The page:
PAHRUMP, Nev. -- With ten tight turns curling over two miles of tumbleweed-strafed asphalt, the Spring Mountain race track in the Nevada desert fills the raked windshield of a GT-style sports car.
We're strapped in the driver's seat and waiting for a starter's signal to unleash the strength of so many ponies from a new engine and allow this sleek composition of aluminum, steel and carbon fiber to send our speed-addicted selves into triple-digit nirvana on forged aluminum wheels and Bridgestone Potenza tires.
Our test car at Spring Mountain, a slinky two-door coupe with hatchback styling and sport-tuned hardware rigged for serious pavement performance, is a new incarnation of the fabled Z-car of Nissan.
Call it the all-new 370Z of 2009.
The iconic sports hatchback coupe from Nissan tracks back in a line from the original Datsun 240Z of 1970 to the 1996 twin-turbo 300ZX and a swift 350Z of 2003.
Like the original 240Z, this new 370Z conforms to hatchback styling with the front-mounted powerplant, rear-wheel-drive (RWD) orientation and ample piston power.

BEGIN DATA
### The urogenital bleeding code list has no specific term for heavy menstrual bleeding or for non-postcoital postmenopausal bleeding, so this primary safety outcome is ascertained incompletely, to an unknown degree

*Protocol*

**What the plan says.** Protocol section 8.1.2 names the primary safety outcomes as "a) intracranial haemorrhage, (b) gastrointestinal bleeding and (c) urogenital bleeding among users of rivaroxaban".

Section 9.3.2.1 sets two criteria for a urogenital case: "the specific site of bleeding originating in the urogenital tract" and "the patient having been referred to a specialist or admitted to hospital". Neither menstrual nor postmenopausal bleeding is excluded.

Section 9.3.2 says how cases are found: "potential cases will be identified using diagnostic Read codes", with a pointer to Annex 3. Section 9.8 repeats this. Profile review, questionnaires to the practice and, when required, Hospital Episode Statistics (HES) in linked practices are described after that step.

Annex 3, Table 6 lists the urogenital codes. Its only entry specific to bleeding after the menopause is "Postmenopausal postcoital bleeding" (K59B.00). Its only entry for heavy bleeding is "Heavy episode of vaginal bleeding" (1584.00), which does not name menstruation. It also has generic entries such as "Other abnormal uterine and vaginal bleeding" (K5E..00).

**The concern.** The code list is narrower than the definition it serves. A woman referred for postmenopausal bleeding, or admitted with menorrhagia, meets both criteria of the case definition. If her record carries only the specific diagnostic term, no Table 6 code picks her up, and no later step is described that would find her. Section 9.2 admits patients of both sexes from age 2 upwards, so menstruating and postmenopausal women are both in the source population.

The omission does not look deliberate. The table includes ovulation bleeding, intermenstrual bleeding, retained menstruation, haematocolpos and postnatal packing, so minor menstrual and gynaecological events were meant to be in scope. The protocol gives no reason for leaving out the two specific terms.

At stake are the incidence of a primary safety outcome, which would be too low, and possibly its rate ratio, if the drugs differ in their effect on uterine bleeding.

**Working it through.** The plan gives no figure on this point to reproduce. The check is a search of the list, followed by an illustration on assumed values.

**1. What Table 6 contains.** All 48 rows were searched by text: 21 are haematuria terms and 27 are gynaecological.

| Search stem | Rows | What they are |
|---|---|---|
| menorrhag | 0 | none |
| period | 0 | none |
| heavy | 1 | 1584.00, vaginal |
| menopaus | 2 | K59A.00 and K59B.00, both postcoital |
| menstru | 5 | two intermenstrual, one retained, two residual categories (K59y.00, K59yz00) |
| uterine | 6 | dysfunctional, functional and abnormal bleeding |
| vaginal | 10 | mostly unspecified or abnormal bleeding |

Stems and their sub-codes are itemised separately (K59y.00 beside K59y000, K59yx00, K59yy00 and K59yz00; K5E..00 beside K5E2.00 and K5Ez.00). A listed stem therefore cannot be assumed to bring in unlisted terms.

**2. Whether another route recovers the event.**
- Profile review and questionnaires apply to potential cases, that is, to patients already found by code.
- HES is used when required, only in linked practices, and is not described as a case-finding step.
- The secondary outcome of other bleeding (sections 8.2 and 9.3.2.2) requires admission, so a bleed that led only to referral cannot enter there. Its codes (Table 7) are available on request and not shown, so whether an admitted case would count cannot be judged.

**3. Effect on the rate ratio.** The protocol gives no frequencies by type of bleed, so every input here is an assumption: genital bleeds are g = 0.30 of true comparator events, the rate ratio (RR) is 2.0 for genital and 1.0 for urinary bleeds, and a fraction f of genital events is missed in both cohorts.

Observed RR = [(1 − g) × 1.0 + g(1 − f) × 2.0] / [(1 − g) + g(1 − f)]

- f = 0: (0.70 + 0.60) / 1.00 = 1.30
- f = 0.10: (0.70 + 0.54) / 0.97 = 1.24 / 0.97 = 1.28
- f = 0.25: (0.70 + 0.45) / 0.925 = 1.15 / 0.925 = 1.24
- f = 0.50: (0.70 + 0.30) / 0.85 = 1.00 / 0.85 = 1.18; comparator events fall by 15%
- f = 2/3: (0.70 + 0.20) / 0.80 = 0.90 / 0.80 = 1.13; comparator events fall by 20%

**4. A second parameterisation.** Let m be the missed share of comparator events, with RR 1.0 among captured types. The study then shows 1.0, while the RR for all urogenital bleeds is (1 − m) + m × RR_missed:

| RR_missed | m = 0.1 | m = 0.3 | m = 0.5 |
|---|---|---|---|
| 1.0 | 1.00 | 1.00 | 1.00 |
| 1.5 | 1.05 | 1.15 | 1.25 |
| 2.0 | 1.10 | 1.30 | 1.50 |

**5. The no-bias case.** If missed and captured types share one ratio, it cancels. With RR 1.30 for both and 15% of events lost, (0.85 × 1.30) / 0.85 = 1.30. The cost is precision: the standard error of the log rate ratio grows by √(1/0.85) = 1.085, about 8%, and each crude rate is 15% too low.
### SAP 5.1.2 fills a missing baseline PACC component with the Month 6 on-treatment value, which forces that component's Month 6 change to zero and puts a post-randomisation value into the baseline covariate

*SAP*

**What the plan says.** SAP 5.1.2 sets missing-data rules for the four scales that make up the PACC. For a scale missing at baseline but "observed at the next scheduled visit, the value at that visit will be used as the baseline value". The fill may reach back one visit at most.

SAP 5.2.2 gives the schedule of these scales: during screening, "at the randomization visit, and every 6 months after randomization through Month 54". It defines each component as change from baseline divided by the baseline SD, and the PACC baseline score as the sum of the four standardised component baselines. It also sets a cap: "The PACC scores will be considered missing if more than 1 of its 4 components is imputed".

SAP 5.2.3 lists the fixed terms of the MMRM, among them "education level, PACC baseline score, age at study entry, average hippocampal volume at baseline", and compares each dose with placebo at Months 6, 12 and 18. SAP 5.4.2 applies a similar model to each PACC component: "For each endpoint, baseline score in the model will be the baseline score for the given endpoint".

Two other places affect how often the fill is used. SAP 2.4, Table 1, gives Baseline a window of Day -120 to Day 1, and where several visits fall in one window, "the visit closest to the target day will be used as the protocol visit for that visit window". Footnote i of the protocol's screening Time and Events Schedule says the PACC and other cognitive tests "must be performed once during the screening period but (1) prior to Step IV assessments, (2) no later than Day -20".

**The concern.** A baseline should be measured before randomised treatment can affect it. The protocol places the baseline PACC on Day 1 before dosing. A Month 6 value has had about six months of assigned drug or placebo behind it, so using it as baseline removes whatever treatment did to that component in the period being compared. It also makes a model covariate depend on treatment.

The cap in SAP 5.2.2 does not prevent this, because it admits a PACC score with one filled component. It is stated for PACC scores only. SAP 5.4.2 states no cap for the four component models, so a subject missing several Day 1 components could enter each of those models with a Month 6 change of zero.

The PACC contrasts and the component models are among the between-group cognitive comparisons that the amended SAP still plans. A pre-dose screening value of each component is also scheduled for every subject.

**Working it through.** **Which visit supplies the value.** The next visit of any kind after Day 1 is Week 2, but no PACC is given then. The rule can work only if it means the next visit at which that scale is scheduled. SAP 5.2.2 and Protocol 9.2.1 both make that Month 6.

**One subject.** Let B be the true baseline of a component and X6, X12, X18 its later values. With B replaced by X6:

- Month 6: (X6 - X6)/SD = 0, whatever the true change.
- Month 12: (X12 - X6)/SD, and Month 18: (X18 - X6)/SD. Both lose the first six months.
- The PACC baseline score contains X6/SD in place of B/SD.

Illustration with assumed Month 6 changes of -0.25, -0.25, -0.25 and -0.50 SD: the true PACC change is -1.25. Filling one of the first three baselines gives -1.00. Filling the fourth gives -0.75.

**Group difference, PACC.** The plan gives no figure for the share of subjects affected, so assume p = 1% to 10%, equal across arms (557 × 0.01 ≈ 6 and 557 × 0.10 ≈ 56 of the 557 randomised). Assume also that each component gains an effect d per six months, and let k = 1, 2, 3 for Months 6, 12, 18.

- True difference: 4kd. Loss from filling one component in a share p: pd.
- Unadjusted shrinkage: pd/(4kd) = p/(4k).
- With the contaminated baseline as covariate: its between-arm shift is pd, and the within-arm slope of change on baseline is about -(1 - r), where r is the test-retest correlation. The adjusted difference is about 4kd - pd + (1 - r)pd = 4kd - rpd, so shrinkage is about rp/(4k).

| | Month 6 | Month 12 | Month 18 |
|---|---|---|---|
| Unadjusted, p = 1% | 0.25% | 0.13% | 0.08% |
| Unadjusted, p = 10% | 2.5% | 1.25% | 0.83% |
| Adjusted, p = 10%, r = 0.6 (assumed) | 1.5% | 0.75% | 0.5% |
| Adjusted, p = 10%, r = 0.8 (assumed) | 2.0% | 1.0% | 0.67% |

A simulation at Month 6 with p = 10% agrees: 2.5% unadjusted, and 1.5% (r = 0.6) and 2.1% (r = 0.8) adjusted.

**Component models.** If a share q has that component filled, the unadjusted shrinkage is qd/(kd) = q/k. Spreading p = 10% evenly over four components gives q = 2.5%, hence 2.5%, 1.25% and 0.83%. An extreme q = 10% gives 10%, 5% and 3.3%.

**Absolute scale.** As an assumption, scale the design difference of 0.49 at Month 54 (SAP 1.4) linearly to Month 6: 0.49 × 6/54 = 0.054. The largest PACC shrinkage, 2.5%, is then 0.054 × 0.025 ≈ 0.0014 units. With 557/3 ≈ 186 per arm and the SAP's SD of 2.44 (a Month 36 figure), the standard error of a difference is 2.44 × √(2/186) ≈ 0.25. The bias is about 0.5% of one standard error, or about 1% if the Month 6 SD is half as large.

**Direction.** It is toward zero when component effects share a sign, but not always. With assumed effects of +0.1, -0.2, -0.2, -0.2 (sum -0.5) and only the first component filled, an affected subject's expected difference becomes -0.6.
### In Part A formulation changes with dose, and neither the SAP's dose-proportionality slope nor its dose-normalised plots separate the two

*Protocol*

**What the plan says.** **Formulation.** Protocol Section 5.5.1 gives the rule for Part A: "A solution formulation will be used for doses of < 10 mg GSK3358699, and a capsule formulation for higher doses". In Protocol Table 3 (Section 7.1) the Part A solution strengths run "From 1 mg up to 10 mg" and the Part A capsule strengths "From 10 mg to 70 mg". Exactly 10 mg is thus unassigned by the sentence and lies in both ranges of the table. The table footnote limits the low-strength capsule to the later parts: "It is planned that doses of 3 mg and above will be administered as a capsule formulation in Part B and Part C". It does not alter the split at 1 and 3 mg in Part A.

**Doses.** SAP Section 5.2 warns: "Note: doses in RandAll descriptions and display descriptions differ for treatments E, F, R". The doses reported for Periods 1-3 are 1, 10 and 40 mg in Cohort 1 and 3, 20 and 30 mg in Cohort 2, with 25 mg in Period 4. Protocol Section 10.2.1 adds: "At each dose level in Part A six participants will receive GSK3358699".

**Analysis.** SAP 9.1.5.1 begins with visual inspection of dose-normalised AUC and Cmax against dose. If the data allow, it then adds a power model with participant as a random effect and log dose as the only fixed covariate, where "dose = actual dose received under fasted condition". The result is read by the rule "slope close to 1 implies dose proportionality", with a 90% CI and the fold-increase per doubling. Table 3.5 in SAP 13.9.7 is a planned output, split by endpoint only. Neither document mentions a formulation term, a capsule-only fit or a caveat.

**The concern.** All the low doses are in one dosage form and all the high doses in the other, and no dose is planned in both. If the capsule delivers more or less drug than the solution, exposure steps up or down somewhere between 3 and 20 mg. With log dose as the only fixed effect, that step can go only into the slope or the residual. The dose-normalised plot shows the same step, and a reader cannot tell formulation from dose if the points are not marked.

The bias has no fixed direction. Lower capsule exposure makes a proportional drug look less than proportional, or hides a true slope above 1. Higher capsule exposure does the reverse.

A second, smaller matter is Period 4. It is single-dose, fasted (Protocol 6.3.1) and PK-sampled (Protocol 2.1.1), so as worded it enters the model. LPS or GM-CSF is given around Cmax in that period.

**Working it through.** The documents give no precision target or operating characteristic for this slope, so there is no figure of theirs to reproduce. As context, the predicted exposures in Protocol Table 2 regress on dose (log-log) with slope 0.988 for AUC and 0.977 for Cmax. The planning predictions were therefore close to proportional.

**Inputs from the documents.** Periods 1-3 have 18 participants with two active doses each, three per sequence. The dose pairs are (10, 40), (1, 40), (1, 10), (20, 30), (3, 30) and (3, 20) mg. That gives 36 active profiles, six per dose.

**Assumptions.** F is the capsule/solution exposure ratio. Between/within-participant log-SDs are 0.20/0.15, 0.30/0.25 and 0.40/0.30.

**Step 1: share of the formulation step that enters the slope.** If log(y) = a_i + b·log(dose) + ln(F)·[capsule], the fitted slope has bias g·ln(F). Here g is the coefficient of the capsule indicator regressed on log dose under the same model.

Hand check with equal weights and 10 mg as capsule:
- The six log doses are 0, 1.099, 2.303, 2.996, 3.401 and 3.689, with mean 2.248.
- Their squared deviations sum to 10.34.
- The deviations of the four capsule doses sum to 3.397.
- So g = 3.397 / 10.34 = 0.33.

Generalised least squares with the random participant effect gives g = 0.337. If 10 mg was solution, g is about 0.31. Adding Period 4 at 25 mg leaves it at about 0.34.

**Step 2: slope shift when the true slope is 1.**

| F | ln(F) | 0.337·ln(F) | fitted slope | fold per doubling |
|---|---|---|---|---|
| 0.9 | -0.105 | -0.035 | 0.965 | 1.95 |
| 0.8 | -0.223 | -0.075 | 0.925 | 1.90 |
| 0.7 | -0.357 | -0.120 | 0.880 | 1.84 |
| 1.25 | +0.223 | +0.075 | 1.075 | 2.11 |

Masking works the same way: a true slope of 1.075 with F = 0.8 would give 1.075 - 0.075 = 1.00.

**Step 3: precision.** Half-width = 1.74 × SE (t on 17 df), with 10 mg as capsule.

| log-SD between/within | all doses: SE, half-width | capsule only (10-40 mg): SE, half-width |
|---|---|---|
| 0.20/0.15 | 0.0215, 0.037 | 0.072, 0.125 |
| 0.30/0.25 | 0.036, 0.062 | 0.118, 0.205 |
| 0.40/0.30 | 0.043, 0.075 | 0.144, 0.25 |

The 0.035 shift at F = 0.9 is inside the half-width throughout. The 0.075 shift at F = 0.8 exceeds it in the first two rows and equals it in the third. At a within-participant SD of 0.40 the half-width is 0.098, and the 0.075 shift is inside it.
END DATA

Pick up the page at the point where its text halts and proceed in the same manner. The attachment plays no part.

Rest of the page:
It's a genuine GT sports coupe, muscular in shape but lethal in monochromatic treatment with two doors on the flanks of a snug two-seat cockpit.
And it looks so lean and mean, the exaggerated prow fixed with big boomerang-shaped HID (high intensity discharge) bi-functional xenon headlamps, fenders bulging to cover the oversized rubber rollers, a broad windshield cocked back at an extreme angle and the low roofline tapering past a hatchback window to the curt tail interrupted by an edgy spoiler wing and lamps defining back corners in streaks of red.
Of course, it is lean and mean -- the most powerful Z-car ever.
It packs a larger V6 engine with 26 more power points.
The V6 displaces 3.7 liters and carries dual cams on top with VVEL (variable valve event and lift control). Output climbs to 332 hp at 7000 rpm, with torque pumping up to 270 lb-ft at 5200 rpm.
Then Nissan offers a choice in high-tech transmissions.
Stock is a six-speed manual featuring synchronized downshift rev matching in the first application for a production vehicle.
Optional is a new seven-speed automatic with downshift rev matching and adaptive shift control for quick driver-controlled shifting via standard paddle shifters or the console-posted shift lever.
New 370Z has a wheelbase that's nearly four inches shorter than the 350Z (100.4 inches versus 104.3 inches), as the rear wheels set further forward on the platform.
Nissan labels the platform as FM (Front Midship), which describes the engine's position on the chassis as front wheels move forward to the extreme and the engine mounts so its center of gravity falls behind the front axles. This arrangement results in a weight distribution for the car of 54 percent over the front wheels and 46 percent at the rear.
A sophisticated multi-link suspension at all four wheels employs aluminum-alloy components to trim the unsprung weight.